Stages of Grieving
Grief is a process of physical, emotional, social and cognitive reactions to loss. The grieving process is hard to work through! One needs to be patient with themselves or others experiencing loss. Studies have found that people often go through stages or phases of grief. Although responses to loss are as diverse as the people experiencing it, patterns of stages commonly experienced have emerged. Some stages of grief reactions are described below.
A feeling of numbness can last hours to weeks. It is a period often described as "unreal", (i.e. being amazed to have made it through a euthanasia). Some reactions people experience during this stage are: having disorganized thoughts, feeling unaffected, thinking about suicide, feeling numb, being euphoric or hysterical, feeling outside their body, or being talkative, hyper or passive. Other people will feel in denial of the loss. (i.e. "I can't believe he is really gone...it just doesn't seem real.)
People will often find themselves acutely missing the pet that is gone. Individuals in this phase can be pre-occupied with thoughts of the deceased; they may have dreams about the pet who is gone. Reactions experienced may also include sensing that one sees or hears the pet outside their home. Feelings commonly experienced are intense pining, sadness, fear, anger, relief, irritability, guilt and yearning. Sometimes anger is not directed at the loss, but instead towards a family member, veterinarian, self or God. During this period individuals may find themselves bursting into tears at unexpected times. People may also experience physical illness, pain, weight change, fatigue and change in appetite.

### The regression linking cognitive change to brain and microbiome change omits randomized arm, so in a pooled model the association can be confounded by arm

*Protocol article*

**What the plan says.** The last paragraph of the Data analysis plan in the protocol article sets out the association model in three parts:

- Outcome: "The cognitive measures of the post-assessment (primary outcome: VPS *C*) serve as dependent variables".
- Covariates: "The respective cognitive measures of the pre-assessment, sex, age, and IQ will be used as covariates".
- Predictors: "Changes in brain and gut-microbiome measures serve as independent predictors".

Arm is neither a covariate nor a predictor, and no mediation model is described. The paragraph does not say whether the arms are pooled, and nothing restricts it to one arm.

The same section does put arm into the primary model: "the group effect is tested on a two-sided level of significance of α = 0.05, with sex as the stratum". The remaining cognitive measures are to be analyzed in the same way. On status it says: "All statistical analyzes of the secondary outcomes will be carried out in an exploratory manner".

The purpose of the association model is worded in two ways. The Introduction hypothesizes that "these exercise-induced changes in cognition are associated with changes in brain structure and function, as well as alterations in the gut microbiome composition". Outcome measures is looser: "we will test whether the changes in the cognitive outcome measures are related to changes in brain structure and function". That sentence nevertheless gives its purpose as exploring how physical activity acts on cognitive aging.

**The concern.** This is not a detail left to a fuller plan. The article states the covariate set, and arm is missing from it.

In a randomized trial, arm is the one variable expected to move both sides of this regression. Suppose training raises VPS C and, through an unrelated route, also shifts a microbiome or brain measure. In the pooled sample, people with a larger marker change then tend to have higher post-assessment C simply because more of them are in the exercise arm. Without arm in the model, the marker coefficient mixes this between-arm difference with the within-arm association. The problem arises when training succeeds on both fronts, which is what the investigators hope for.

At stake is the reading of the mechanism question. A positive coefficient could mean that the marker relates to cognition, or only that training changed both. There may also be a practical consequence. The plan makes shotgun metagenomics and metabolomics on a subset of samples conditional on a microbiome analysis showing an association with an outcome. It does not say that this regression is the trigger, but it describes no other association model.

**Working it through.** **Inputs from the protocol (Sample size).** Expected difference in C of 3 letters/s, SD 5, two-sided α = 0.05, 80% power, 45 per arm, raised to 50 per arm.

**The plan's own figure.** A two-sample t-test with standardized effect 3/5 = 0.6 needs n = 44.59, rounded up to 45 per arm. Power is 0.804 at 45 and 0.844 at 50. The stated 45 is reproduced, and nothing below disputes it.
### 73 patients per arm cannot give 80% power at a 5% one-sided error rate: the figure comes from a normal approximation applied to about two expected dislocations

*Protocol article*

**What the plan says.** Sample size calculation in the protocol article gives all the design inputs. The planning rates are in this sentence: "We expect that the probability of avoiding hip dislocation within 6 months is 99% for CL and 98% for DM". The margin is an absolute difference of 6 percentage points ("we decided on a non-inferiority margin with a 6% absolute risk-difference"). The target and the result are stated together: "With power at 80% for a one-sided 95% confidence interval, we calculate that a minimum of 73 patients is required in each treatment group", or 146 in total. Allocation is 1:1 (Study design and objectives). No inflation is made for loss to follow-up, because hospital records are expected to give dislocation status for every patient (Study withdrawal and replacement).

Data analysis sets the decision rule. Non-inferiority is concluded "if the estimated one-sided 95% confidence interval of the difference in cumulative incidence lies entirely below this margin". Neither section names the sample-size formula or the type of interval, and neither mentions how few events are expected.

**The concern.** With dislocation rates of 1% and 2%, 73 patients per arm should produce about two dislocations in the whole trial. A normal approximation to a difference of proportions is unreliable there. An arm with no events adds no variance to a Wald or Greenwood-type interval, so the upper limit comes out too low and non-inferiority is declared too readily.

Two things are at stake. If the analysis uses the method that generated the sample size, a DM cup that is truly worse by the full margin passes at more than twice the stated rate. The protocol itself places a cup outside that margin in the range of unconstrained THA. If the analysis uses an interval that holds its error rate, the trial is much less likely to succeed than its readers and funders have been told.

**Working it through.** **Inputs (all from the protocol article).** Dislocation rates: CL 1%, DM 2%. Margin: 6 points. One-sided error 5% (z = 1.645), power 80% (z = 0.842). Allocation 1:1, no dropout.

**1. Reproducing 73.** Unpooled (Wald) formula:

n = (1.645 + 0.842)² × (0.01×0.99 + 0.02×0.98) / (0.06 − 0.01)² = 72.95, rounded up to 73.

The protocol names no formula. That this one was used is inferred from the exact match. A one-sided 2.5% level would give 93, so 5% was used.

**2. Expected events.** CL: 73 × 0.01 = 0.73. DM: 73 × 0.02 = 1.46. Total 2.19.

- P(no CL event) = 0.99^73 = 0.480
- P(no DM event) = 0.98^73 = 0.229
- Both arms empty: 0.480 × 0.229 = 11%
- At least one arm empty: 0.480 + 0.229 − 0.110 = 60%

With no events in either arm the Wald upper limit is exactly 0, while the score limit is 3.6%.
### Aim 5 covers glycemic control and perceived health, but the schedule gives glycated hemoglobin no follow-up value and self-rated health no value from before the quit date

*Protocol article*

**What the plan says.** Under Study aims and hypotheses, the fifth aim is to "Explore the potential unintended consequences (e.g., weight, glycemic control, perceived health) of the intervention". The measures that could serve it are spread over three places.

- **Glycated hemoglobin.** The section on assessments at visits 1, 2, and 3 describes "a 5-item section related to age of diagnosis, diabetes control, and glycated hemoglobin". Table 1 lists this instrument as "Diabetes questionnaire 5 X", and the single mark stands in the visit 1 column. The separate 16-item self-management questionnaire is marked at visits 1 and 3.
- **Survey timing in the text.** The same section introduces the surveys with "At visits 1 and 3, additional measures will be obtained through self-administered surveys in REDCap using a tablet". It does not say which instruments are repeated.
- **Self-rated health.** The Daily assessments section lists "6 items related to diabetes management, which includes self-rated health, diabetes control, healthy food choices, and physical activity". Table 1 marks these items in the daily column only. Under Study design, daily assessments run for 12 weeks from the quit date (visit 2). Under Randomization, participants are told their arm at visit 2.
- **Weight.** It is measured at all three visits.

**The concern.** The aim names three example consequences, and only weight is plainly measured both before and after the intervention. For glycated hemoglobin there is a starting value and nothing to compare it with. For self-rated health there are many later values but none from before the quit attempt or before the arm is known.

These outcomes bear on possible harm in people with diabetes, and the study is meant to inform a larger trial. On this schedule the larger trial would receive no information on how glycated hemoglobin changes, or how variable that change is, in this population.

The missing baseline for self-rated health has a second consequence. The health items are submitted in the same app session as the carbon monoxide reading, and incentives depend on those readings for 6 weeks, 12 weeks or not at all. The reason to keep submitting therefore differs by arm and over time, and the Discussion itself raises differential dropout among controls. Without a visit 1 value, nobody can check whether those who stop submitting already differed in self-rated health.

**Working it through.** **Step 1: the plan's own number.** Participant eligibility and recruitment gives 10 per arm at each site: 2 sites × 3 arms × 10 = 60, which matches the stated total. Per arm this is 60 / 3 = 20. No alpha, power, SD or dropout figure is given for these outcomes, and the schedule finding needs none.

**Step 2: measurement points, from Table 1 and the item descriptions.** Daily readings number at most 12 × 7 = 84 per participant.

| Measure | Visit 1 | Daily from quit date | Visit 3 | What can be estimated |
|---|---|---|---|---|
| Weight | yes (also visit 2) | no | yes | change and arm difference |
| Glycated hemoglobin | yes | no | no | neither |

During this phase individuals are beginning to live their lives without their animal companion and learning new skills. This commonly leads to feeling disorganized, as well as needing to evaluate and learn different ways of managing life (i.e. how to fill that empty spot when coming home without someone to greet you).
People in grief forget that grief is a process and that through this process, new coping skills are learned. The pet who is gone is usually never forgotten. In the case of death, most individuals never "get over" the loss. However, survivors learn to live with loss. The intensity of the loss changes, and a survivor can rejoin life. One finds that they can eat and sleep. Individuals may establish new relationships with pets. Sadness and crying still occur at times, while simultaneously increased happiness will be experienced.
Used with permission from Jennifer Marshall, CSW, and Bowlby.